Mark Konecny, a Mona Shores assistant coach and part-time Norton Shores fireman, recognized what was going on and grabbed the automated external defibrillator (AED) on the sidelines and headed up into the stands. Konecny, who was an all-state quarterback for Shores in 1980 and went on to play two years in the NFL with Miami and Philadelphia, was able to connect the defibrillator and shock Mirkle’s heart back into action.

Joe Kinnucan, who was in the press box about to go on the air with a Sailor Nation Sports Network broadcast of the game, threw down his headset and made a beeline for Mirkle, leaving his son Noah to make his unplanned broadcasting debut.

“There was no second thought,” explained Kinnucan, whose full-time job is Deputy Fire Chief for the Norton Shores Fire Department. “You ask any first responder who is truly vested in their work, and they will tell you that they are always on call. I was just happy to be able to help out.”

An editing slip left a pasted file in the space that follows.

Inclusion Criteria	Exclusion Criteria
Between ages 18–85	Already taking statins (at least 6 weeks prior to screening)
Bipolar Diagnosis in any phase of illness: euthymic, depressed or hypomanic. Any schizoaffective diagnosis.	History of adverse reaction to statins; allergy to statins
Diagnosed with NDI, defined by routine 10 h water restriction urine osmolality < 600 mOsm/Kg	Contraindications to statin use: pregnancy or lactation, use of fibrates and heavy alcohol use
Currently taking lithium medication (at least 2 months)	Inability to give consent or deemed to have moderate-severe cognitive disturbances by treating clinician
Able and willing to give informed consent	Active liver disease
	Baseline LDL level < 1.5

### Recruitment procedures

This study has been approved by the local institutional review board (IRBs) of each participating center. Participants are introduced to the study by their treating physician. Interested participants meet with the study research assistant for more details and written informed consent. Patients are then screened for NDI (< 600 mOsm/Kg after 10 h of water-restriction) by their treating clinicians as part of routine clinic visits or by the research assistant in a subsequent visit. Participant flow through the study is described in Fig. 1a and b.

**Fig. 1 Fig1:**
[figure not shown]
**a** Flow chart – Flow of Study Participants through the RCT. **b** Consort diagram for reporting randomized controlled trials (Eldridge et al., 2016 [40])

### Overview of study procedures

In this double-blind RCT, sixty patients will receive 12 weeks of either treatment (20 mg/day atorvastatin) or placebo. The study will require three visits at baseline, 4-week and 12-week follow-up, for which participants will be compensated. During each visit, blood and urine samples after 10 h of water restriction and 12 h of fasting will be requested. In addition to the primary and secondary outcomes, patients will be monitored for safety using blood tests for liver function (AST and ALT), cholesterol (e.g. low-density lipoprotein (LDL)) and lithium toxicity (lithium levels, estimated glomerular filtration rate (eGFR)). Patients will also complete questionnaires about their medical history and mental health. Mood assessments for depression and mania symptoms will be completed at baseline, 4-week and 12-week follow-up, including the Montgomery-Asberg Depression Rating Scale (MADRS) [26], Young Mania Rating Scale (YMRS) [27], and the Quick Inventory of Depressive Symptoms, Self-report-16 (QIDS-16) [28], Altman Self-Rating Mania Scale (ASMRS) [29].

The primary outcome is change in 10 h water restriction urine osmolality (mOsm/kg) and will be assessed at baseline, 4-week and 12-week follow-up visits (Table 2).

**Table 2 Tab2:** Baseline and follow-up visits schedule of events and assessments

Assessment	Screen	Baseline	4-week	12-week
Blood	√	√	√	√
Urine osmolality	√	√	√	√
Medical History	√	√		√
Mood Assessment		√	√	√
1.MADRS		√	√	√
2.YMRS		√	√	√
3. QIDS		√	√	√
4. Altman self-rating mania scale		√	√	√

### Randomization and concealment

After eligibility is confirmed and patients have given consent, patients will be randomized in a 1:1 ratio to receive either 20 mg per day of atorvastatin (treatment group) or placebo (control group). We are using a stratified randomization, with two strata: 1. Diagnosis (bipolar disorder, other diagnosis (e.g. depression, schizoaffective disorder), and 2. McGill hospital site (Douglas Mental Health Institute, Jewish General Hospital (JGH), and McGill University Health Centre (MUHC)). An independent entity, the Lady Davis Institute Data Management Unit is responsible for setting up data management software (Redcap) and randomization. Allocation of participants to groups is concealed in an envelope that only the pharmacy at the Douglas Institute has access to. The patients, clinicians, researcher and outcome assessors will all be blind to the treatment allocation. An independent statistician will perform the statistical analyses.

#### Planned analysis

The huge crowd and both teams, who were wired for one of the state’s biggest regular-season prep football games of the year, briefly put aside the intense rivalry and went dead quiet out of respect. Shores public address announcer Dan Vandermyde even asked those in attendance to say a prayer as Mirkle was carried underneath the bleachers, where Konecny and Kinnucan and others continued working on him as the game began.

Cheryl Mirkle, meanwhile, who was at home and receiving cryptic, panicked phone calls and texts from friends and family, believed that her husband had died. That is until she got a call from her niece, screaming: “He’s breathing! He’s alive!”

Cheryl first saw her husband at Mercy Hospital in Muskegon where, like a true fan, the first words out of his mouth were: “What’s the score?”